Washington: Top US national security officials agreed on Wednesday, local time, on a proposed range of options to present to President Donald Trump aimed at deterring any attack on US military or diplomatic personnel in Iraq, a senior administration official told Reuters.
The meeting was spurred by an attack on Sunday in which rockets landed in Baghdad's heavily fortified Green Zone compound targeting the US Embassy and causing some minor damage, the Iraqi military and the embassy said.
Security forces inspect the scene of the rocket attack at the gate of al-Zawra public park in Baghdad, Iraq in November.Credit:AP
The so-called principals committee group, including acting Defence Secretary Chris Miller, Secretary of State Mike Pompeo and national security adviser Robert O'Brien met at the White House, said the official, who requested anonymity.
A "range of options" would be presented soon to Trump, said the official, who would not describe the content of the options or say whether they included military action.
"Each one is designed to be non-escalatory and to deter further attack," the official said.
After the meeting, Trump, without giving evidence, said on Twitter that the rockets on Sunday were from Iran and "we hear chatter of additional attacks against Americans in Iraq."
Anti-rocket defences in action over the US embassy in Baghdad.
"Some friendly health advice to Iran: If one American is killed, I will hold Iran responsible. Think it over," Trump said.
The Iraqi military blamed Sunday's attack on an "outlaw group."
US Central Command said that Sunday's attack was "almost certainly" conducted by an "Iranian-backed Rogue Militia Group."
"While this 21 rocket attack caused no US injuries or casualties, the attack did damage buildings in the US Embassy compound, and was clearly NOT intended to avoid casualties," it said in a statement.
Another US official, also speaking on the condition of anonymity, said that after the meeting of senior leaders, the strategy was to be vocal about Sunday's attack but there was not a move towards using military force. The official added that the calculus could change if there were future attacks, especially if they harmed Americans.
In recent days there has been increased concern and vigilance about what Iranian-backed forces might do in the lead up to the anniversary of a January 3 US drone strike in Iraq that killed top Iranian general Qassem Soleimani, the official said.
Washington blames Iran-backed militia for regular rocket attacks on US facilities in Iraq, including near the embassy. No known Iran-backed groups have claimed responsibility.
The senior administration official said the aim of the White House meeting was "to develop the right set of options that we could present to the president to make sure that we deter the Iranians and Shia militias in Iraq from conducting attacks on our personnel."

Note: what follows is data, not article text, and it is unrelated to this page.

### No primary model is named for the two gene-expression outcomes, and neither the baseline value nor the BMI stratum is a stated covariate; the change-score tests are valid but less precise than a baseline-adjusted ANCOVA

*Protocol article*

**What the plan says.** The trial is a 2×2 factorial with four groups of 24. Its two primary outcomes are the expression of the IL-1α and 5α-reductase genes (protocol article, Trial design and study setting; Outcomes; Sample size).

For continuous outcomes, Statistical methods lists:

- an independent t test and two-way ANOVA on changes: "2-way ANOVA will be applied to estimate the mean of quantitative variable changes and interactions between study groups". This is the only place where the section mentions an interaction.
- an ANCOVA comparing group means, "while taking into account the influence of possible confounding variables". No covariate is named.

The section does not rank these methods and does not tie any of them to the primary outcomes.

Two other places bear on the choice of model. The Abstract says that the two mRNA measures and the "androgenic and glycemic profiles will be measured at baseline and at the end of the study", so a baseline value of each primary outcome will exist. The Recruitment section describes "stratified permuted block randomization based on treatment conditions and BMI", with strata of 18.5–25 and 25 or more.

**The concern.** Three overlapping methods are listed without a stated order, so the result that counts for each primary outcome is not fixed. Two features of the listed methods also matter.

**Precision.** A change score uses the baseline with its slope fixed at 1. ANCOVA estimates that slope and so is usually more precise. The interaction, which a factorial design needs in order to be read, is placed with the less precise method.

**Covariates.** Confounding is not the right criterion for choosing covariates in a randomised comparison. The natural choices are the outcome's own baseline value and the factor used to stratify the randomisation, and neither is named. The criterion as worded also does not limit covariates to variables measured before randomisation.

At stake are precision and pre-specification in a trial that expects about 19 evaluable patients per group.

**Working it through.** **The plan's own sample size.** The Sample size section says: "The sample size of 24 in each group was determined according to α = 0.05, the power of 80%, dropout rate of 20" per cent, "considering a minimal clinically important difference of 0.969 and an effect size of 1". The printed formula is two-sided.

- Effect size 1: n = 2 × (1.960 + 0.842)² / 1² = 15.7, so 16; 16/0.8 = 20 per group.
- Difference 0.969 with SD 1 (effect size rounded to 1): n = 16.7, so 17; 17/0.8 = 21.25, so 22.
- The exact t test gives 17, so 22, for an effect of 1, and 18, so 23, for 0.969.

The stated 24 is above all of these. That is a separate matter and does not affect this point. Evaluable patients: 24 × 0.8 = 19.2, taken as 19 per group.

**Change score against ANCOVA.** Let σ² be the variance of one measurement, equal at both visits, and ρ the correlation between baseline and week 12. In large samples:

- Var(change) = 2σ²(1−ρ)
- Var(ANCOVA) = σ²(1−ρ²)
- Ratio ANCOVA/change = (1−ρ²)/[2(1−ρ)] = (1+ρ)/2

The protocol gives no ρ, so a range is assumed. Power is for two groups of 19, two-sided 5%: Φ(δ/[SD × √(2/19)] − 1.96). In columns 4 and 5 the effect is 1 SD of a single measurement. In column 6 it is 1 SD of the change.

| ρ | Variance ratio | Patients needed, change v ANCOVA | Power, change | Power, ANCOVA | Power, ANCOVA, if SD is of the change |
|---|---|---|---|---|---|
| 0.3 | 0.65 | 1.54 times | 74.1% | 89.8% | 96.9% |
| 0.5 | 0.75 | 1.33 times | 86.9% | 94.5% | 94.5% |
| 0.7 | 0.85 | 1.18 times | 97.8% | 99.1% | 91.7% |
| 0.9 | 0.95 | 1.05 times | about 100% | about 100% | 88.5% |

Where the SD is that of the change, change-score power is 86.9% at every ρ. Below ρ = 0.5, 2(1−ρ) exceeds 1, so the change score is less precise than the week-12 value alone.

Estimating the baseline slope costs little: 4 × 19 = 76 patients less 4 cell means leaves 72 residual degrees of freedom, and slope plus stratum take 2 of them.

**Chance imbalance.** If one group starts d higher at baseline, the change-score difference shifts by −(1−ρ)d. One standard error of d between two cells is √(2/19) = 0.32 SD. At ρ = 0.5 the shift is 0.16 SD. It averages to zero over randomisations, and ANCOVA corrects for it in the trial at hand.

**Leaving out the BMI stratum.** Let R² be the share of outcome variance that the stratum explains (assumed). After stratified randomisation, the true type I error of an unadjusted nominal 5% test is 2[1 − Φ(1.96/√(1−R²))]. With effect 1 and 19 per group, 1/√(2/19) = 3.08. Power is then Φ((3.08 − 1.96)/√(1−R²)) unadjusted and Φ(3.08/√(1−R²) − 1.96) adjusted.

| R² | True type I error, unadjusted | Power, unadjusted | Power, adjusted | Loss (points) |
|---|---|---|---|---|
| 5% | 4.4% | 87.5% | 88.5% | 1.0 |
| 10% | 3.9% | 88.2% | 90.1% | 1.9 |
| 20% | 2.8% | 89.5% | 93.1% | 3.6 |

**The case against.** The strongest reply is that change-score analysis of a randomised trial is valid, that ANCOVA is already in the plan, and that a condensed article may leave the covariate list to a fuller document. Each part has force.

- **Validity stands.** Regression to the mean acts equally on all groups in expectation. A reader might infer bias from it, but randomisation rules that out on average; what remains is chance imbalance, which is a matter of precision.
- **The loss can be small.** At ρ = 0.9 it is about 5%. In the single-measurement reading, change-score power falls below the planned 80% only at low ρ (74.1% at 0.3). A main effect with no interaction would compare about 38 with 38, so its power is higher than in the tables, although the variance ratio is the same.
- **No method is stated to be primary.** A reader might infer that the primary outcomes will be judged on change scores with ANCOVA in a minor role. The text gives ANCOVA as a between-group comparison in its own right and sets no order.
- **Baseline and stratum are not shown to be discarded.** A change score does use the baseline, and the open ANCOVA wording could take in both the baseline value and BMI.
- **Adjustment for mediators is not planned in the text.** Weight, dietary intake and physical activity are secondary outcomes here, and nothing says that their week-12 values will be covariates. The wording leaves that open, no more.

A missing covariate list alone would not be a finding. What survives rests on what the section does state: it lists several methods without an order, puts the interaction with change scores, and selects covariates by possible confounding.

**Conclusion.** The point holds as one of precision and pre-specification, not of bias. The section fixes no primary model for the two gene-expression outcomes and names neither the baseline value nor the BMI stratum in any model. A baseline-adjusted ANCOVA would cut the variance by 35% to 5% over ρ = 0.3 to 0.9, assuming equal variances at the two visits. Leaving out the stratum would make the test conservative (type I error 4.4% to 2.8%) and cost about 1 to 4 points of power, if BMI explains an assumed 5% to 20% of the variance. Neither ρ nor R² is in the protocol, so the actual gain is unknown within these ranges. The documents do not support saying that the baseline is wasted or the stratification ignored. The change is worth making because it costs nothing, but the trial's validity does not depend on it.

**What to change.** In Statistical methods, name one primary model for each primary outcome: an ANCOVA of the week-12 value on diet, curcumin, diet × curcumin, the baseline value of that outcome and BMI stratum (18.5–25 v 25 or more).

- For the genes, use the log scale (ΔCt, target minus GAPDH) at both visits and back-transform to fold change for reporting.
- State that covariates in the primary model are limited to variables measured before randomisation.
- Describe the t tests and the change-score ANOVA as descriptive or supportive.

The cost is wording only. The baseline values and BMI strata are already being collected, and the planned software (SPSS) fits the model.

US security agencies said on Wednesday they had highly credible information indicating that Iranian cyber actors were responsible for creating a website earlier this month featuring death threats aimed at US election officials.
The Federal Bureau of Investigation and the Homeland Security Department's Cyber and Infrastructure Security Agency said in a statement that the Enemies of the People website, which surfaced after the US election but now appears dormant, demonstrated "an ongoing Iranian intent to create divisions and mistrust in the United States and undermine public confidence in the US electoral process."
The agencies said they had previously warned that "Iranian cyber actors" likely were keen to influence and interfere with the 2020 US election.
A spokesman for Iran's UN mission did not immediately reply to emails requesting comment.
The alleged Iranian-created website accused US officials involved in election security of "treason."
The site, along with several associated social media accounts, included photographs of Republican and Democratic officials, with rifle crosshairs superimposed on them. It also included officials' purported home addresses.
Those targeted by the website included FBI director Christopher Wray and Christopher Krebs, the former CISA director who was fired by President Donald Trump after publicly vouching for 2020 election results showing Joe Biden defeated Trump.
The site also targeted several employees of Dominion Voting Systems, a voting-machine vendor that has been the subject of unsubstantiated conspiracy theories of vote manipulation.
A Dominion spokeswoman said those false claims have resulted in dangerous threats to the company and its workers.
Internet records hid the identity of whoever set up the site. Cybersecurity researchers said one of the pages was hosted in Russia, and some records include accounts registered through Yandex, a Russian email platform. But experts said such links did not prove any Russian government connection to the website.
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